18 222 Notes on General Chemistry, 2e base equilibria (including hydrolysis). The reason to ignore these equilibria is that, they can be properly treated only as a second step, that is, only once we know which regime we are dealing with. As example, consider a mixture of NaOH and ammonium chloride. Since ammonium, NH 4 + (from the dissociation of the ammonium chloride) is a weak acid, we need to consider as a first step the limiting reagent reaction NH 4 + HaqL + NaOHHaqL V H 2 OHlL + NH 3 HaqL + Na + HaqL There are three possibilities. If there are more moles of NH 4 + than of NaOH, then after the reaction we have a combination of unreacted NH 4 + and some NH 3, that is, a weak base and its conjugate acid (regime 2). If there are equal moles of NH 4 + and of NaOH, then after the reaction all of the NH 4 + and NaOH are consumed and we have just pure weak base, NH 3 (regime 1). Finally, if there are more moles of NaOH than of NH 4 +, then not all of the NaOH is consumed and so we have an excess strong base problem (regime 4). Putting it all together: titration In titration of acids and bases we measure the change in ph as we add base (or acid) of a known concentration to a given volume of an acid (or base) of known concentration. Neutralization occurs at the equivalence point, when the moles of base (or acid) added exactly equals the moles of acid (or base) originally present. There are four regimes that need to be treated differently: 1. The ph of the original acid (or base). 2. The ph when the acid (or base) has been only partial neutralized. 3. The ph at the equivalence point. 4. The ph when excess base (or acid) has been added, that is, after the equivalence point. In computing the ph for different points in regimes 2, 3 and 4 it is important to always carry out the limiting reagent part of the analysis starting with the original amounts present, rather than the amounts determined at the previous titration point. There are two reasons to do this. First, the limiting reagent step can be done all at once rather than having to adjust its results by taking into account concentrations from a previous step. Second, in this way we avoid accumulation of small errors due to approximations made in calculating the concentrations at previous steps. à Strong acid/strong base titration Here is how to calculate ph in the different regimes of titration of a strong acid with a strong base. Let's titrate ml of M HCl with M NaOH. The equivalence point is when moles of acid = M a V a = moles of base = M b V b The equivalence volume, the volume of base needed to just react with all of the acid originally present is therefore given by V equivalence = V a M a ÅÅÅÅÅÅÅÅ M b. Show that for our case this evaluates to 83.3 ml
19 Chapter 8, Acidbase equilibria 223 When this volume of base has been added, the acid will have been exactly neutralized. If less than this volume of base is added, the solution will contain unreacted acid. If more than this volume of base is added the solution will contain excess base. Regime 1: ph of pure acid Because HCl is a strong acid, it is essentially 100% dissociated, and so its ph is just the negative logarithm of (the numerical value of) its molarity, ph ãlogh0.100l = Regime 2: ph of partially neutralized acid Since the equivalence point occurs when 83.3 ml of base is added, if only 40.0 ml (say) of base is added, then the acid will only be partially neutralized. We need to treat the partial neutralization as a limiting reagent problem, using moles (not molarity). mol HCl mol NaOH mol Cl mol Na + initial final Initial and final moles for reaction of ml of M NaOH with ml of M HCl. Verify that the values given in this table are correct. What would the values be if instead 50 ml of M NaOH had been added? Since we have added less than the equivalence volume of base, unreacted acid remains. Show that the concentration of the unreacted acid is now M. This molarity is less than the original acid molarity because the volume of the solution has increased. Once we know the molarity of the unreacted acid we can compute the new ph. Show that the new ph is Regime 3: ph of exactly neutralized acid When 83.3 ml of NaOH is added, the HCl will have been completely converted to water and NaCl. Since neither Na + nor Cl  hydrolyzes water (because NaOH is a strong base and HCl is a strong acid), the ph at the equivalence point is 7. Regime 4: ph of excess base What will the ph be if we add more that the equivalence volume of base, say ml? We are adding L M = moles of NaOH. Again, we need to treat the reaction of the base and acid as a limiting reagent problem, using moles (not molarity). mol HCl mol NaOH mol Cl mol Na + initial final Initial and final moles for reaction of ml of M NaOH with ml of M HCl. Now the acid is the limiting reagent; not all of the base has reacted; some is left over.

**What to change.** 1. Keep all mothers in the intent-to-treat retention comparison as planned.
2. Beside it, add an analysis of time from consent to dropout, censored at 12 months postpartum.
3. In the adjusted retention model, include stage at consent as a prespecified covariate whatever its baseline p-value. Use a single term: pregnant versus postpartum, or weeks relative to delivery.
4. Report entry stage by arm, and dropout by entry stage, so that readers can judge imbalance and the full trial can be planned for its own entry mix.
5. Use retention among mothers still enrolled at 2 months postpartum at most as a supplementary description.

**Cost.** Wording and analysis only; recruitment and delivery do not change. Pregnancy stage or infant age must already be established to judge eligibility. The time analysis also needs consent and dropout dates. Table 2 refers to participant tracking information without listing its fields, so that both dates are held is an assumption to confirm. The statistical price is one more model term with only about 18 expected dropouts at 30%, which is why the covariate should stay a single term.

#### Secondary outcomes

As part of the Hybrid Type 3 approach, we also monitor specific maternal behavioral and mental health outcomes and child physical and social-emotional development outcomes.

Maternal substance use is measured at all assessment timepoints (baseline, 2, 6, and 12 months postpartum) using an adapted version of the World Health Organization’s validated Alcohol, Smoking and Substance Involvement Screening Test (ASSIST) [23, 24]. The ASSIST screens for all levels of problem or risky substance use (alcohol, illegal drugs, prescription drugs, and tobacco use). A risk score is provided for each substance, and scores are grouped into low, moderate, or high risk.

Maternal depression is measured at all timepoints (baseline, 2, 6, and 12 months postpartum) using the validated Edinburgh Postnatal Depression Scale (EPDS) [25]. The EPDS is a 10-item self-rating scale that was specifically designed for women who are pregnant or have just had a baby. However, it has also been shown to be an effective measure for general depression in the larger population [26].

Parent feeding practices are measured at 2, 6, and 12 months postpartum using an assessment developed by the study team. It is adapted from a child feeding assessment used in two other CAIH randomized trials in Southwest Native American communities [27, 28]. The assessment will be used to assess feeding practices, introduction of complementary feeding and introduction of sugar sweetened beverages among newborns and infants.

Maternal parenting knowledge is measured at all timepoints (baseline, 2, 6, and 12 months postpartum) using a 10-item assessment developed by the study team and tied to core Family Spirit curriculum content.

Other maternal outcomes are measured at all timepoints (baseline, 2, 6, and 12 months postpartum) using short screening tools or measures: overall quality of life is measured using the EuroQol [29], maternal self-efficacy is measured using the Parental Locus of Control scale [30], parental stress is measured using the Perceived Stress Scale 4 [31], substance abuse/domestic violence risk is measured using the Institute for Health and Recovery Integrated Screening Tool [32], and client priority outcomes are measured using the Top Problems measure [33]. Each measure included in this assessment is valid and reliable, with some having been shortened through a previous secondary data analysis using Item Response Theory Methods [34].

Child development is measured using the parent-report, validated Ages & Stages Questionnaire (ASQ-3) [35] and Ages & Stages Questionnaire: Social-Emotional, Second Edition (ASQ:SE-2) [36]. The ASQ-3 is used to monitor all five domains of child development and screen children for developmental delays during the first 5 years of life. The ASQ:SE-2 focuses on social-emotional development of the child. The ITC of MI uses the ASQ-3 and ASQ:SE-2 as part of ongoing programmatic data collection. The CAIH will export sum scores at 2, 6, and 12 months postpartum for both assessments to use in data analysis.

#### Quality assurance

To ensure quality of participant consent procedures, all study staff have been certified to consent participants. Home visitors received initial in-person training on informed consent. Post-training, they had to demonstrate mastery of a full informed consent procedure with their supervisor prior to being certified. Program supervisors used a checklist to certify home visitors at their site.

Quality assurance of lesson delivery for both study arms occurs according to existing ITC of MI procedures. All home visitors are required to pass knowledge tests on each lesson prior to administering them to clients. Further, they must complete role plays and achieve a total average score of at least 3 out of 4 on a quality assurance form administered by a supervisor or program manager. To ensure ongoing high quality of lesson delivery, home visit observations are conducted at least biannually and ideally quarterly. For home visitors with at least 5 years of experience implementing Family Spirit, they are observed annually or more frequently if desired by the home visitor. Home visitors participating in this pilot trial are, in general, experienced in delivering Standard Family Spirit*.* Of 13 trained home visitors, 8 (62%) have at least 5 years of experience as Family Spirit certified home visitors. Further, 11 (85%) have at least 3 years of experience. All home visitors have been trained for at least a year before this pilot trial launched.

20 224 Notes on General Chemistry, 2e Show that the concentration of the unreacted base is M. To determine the ph, we first compute the poh of the excess base, using its molarity since it is 100% dissociated, and then use this to calculate the ph. Show in this way that the ph is Calculation of titration curve Here is a Mathematica function to calculate the ph during the titration of volume V a of a strong acid of molarity M a by a strong base of molarity M b. Va_, Mb_, Vb_D := BlockA9 Kw = 10^ 14, Vequiv = Va Ma Mb =, LogA10, WhichA Ma Vb ê L 0 H pure weak acid L, mol ê L, Vb ê L < Vequiv ê LH buffer L, i Va Ma Vb Mb j y L z k Va + Vb { mol, Vb ê L Vequiv ê L H hydrolysis L, è!!!!!!!! Kw, Va + Vb Vb ê L > Vequiv ê L H excess base L, Kw Vb Mb Va Ma E E E mol L This function calculates the ph using [H 3 O + ] calculated appropriately depending on whether the added base volume corresponds to regime 1 HV b = 0), 2 H0 < V b < V equiv ), 3 HV b = V equiv L or 4 HV b > V equiv L. The expression for [H 3 O + ] for regime 4, V b > V equiv, is written compactly using ph = 14  poh =log 10 HK w L + log 10 D ÅÅÅÅÅÅÅÅÅÅÅÅÅÅÅÅÅÅÅ mol ê L N =log i 10 k j ÅÅÅÅÅÅÅÅÅÅÅÅÅÅÅÅ K w mol ê L y  z. D { The Mathematica function calculates the H 3 O + activity (numerical value of its molarity) beyond the equivalence point, V b = V equiv, using the formula K w Hmol ê LL HV a + V b L ê HV b M b  V a M a L. Derive this formula. Here are the values K a, M a, V a and V b, Ma = mol ê L; Va = L; Mb = mol ê L; Show that the equivalence volume is 83.3 ml. Here are the corresponding ph values for the various volumes of base added.